If you have a compelling dream and are passionate about its realization, youneed to be willing to fight. Never feel sorry for yourself. Because for the yearning few, life is a truly a jungle, an unforgiving space enshrouded with dangers designed for no other purpose than to challenge your resolve. And if you let the jungle cripple you, the lions will eat you alive.
Hurt? Too bad. Get the fuck up and keep your ass moving. Excuses should never hold you back from getting what you truly want in this world (unless it means hurting yourself and other people). Find people who care and care for those who need it. And if no one’s around, dig deep to find the voice that pushes you: that urges you to keep fighting for your ideal future. Because one day, your work will be worth all its bleeding.
Your work will mean something.
4. Live for others. And be the example.
In the future, a child will look to you for guidance. They won’t ask for permission to do so—they’ll simply watch. Everyday. Soaking up your habits, your actions, and your daily gems of wisdom like an obese sponge. And when they do, you need to be on your A-game because at that point in life, your influence is crucial. Your actions will shape these little people into the adults they’ll eventually become.
Impressionability is not solely restricted to kids. Your actions are capable of positively shaping everyone’s lives, from those of your co-workers and friends to pedestrians who enter your life for even the briefest moments. Whether one or two-hundred, remember that your efforts must be congruent to the amount of people relying on you. The more others depend on you, the greater your efforts have to be.
Start assuming responsibility for your actions and find out what “being a good example” means. Be aware that your time for selfishness is slowly coming to an end and that from here on, your childhood is past. It’s not easy and yes, it sucks letting go of this nonchalance but there will come a time (if it hasn’t happened already) when you are no longer living for yourself but for a spouse. Or a child. And understand that their future, their mental soundness will rest heavily on your shoulders. If you fall, there’s a damn good chance they will, too.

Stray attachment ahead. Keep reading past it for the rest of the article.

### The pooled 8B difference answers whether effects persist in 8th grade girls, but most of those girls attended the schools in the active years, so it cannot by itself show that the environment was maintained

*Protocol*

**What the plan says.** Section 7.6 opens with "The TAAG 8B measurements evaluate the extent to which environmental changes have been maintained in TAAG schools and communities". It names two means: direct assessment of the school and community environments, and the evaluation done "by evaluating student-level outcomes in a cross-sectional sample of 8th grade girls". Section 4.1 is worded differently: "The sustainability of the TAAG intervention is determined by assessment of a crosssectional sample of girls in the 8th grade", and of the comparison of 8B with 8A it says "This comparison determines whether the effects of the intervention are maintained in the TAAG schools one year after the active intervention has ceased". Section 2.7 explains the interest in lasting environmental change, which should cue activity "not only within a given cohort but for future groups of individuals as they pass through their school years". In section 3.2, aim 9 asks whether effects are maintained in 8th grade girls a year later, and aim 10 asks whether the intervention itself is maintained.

You cannot let this happen.
5. Follow your heart. Even if it tells you to do something stupid.
In this age of reason and financial insight, careful logic governs daily decision-making. We have brokers for investing, psychologists for counseling, and tech support lines for electronics. I should know: I work tech support. At work, some computer problems are so recurring that troubleshooting is a matter of asking the same three questions for a solid diagnosis.
However, traditional A-meets-B logic itself does not apply to matters of the human heart. The most sophisticated reasoning cannot tell you whether you should leave a stable job for a ludicrous dream or stay in a relationship that’s so complicated it would wrinkle even Einstein’s brain. These are the sort of matters in which your own judgment is key—no one else’s. Friends can offer life-altering perspective, but they cannot make the decisions for you. That responsibility is yours.
On the difficulty scale, following your heart can range anywhere from painfully easy to blissfully difficult. Sorting through all the noise means being able to identify certainties among abstracts, to calculate losses and gains, to choose between mind-numbing comfort and spine-stabbing transcendence, distinguishing between foolhardy desperation and that ultimate, this-is-what-I-need-in-my-life catharsis. Sometimes acquiring your dreams means letting go of old ones. In other cases, the line between both spectra is so vast that the path is already laid open—the only question is whether or not you’re willing to make a run for the goal. If you do, run as if your life depended on it.
Because it does.
I often reblog this guy because he’s good with ideas and expression that I don’t have enough confidence in to attempt to post on social media. Also, he happens to be a good friend of mine. It’s really more of the former than the latter.